‘The invisible hand’ metaphor was first coined by the economist Adam
Smith, to demonstrate how in a free market, an individual pursuing his
own self-interest, tends to also promote the good of his community,
through a principle he called ‘the invisible hand’. The clunking fist
metaphor is an apt description for Gordon Brown, sapping up any
individual instinct to do better, and replacing it with a state,
‘top-down’ approach. This Labour ethos leaves a ‘tight bureaucratic
straightjacket’ in its wake, and pervades everything Gordon Brown has
put his hand to. Schools and teachers lack the power to keep order,
with legal bureaucracy preventing the exclusion of disruptive pupils,
who consequently distract the rest of the class. Even planning powers
have succumbed to Labour micro-management. Responsibility set to be
transferred back more centrally, to unelected ‘Regional Development
Agencies.’ One can almost see that clunking fist smashing down into
the very heart of a local community, dispersing community spirit.
And does the clunking fist ever learn? Even after the unforgettable
data scandal where 25 million private records went missing, following a
systemic failure at HM Revenue and Customs (a body set up by Gordon
Brown to ensure greater control over Britain’s tax system) the
expensive ID card scheme still has the green light. It seems to
highlight a stark problem in Labour ideology, where focus is solely on
data, rather than on people, or trying to solve problems. As Nick
Herbert MP summarised, “A Government which tries to control everything
but cannot run anything.”
So, what’s next? Is the clunking fist set to create a new medical condition – ‘Bureaucratic Paralysis’? The past ten years have overseen vast sums of money poured into the NHS, wasted on top-heavy, bureaucratic systems and squandered on NHS white elephants, such as electronic records. Seemingly money merrily spent on numbers, targets and quotas; anywhere but much-needed patient care.
The next Labour plan is to centralise GP services by enforcing polyclinics. In some constituencies they may be welcome, but in other areas polyclinics are neither wanted nor needed. Andrew Lansley MP has described how polyclinics “would completely destroy the relationship between local people and their family doctor.” The one-size-fits-all mentality could prove to be the nail in the coffin for ‘health localism’, where local communities could decide how they want their health needs met. Instead, polyclinics are to be uniformly built across the country, ignoring a recent survey, which showed that nine out of ten patients favoured current practice over the polyclinic model. Dr Steward Kay (GP) stated:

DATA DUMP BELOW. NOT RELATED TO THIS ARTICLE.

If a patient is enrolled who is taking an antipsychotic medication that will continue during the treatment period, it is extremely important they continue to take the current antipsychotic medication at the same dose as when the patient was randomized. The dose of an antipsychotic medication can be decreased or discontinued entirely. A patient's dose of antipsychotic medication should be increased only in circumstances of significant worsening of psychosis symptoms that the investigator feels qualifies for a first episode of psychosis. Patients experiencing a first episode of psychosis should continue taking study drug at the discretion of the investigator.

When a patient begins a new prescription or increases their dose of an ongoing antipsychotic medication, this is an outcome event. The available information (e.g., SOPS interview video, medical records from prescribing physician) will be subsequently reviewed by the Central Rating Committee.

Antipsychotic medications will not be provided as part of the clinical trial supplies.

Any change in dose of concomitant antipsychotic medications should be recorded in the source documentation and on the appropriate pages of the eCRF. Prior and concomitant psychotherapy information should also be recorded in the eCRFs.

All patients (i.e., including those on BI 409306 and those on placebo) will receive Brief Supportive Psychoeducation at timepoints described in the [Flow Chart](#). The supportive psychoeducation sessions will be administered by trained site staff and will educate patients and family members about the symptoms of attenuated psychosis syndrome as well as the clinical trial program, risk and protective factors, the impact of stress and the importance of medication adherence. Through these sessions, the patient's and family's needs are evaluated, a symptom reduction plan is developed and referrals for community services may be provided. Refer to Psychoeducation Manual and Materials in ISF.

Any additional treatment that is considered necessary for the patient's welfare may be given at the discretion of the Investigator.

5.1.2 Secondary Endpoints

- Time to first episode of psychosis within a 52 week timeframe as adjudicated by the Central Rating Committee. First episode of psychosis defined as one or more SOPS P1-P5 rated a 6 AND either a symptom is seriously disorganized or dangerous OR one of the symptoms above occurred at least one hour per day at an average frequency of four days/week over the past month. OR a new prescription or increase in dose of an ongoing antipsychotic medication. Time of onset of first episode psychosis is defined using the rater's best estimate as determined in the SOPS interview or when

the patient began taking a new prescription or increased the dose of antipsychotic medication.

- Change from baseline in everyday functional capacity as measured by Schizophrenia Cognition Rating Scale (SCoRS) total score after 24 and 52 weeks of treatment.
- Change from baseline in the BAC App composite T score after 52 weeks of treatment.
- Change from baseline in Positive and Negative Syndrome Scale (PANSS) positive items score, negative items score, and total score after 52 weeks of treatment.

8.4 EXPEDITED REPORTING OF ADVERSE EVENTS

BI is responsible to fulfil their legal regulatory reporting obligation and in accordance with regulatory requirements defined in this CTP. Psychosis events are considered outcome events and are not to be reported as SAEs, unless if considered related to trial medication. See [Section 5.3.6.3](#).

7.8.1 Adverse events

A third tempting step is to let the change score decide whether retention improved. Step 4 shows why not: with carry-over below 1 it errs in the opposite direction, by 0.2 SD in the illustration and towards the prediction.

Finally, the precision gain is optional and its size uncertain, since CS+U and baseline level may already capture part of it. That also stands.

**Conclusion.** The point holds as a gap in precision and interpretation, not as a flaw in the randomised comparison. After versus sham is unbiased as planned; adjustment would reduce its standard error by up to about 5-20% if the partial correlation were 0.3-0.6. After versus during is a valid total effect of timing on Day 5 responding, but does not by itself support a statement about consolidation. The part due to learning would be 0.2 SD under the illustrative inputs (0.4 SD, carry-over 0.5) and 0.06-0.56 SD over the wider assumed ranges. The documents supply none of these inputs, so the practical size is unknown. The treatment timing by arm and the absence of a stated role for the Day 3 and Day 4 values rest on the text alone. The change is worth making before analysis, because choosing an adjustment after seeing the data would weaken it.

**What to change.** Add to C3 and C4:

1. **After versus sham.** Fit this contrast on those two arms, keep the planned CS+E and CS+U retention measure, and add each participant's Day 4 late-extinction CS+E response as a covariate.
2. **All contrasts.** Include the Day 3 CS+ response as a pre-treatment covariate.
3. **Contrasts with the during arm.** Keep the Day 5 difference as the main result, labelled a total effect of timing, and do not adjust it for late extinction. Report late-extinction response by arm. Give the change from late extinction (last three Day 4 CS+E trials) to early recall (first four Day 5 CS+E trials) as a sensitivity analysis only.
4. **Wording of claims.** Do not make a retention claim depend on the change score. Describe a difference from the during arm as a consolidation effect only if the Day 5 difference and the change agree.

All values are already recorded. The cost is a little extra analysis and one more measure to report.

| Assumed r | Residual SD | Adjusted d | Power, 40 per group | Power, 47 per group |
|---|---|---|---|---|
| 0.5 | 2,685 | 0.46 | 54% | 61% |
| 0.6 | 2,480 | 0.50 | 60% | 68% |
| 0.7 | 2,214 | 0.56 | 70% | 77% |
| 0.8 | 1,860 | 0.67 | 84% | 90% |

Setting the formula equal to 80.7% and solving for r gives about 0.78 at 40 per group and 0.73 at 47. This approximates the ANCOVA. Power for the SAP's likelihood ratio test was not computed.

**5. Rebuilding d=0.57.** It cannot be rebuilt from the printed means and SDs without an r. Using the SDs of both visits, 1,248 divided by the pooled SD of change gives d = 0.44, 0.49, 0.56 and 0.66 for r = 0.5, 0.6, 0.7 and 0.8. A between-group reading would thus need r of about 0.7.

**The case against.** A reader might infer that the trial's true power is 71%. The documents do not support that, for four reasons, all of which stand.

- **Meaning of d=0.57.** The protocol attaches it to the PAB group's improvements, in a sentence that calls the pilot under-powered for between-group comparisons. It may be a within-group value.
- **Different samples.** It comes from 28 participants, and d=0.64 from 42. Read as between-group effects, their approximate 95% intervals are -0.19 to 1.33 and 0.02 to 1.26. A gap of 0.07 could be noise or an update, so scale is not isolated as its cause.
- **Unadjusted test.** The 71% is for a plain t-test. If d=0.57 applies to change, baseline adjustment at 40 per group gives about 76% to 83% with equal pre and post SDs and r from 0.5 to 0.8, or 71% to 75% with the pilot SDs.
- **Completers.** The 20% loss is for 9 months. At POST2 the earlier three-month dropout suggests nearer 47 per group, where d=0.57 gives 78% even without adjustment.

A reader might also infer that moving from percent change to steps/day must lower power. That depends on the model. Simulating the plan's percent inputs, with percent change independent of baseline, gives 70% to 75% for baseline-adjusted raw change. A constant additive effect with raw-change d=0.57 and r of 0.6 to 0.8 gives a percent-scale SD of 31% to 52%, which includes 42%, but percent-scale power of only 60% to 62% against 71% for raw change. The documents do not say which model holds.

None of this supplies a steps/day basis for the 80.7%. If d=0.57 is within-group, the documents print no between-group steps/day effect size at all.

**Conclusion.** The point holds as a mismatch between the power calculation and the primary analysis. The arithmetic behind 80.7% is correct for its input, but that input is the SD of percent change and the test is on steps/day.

"the smaller and more local traditional general practice, which has evolved with its community, can more easily serve the needs of old, young, and vulnerable people. Continuity of care and personal care are more difficult to provide in large units…. I truly believe we need to keep GP practices local and use the bottom-up approach."
Polyclinics have so far been allocated £250 million from the Department of Health budget, although this sum is barely expected to cover the cost of the new buildings. Government plans for new supersize polyclinics and health centres will
leave a £1.4 billion black hole in public finances – unless other GP
surgeries close. So, will Labour repeat its habit of throwing NHS money away from patients and into a bottomless pit? Preferring to spend taxpayer’s money on polyclinics, proudly paraded by Labour spin-doctors, but with little evidence of patient benefit? As Tobias Ellwood MP (who requested the petition against polyclinics) stated, “polyclinics resemble the Emperor’s new clothes; naked political ambition but lack material substance.”
I believe we need to support areas that choose to oppose the polyclinic model, encourage local primary care initiatives, free current services from red tape, and say no to central control from a dictatorial Prime Minister. Otherwise, polyclinics may prove to be the clunking fist knocking out the invisible hand.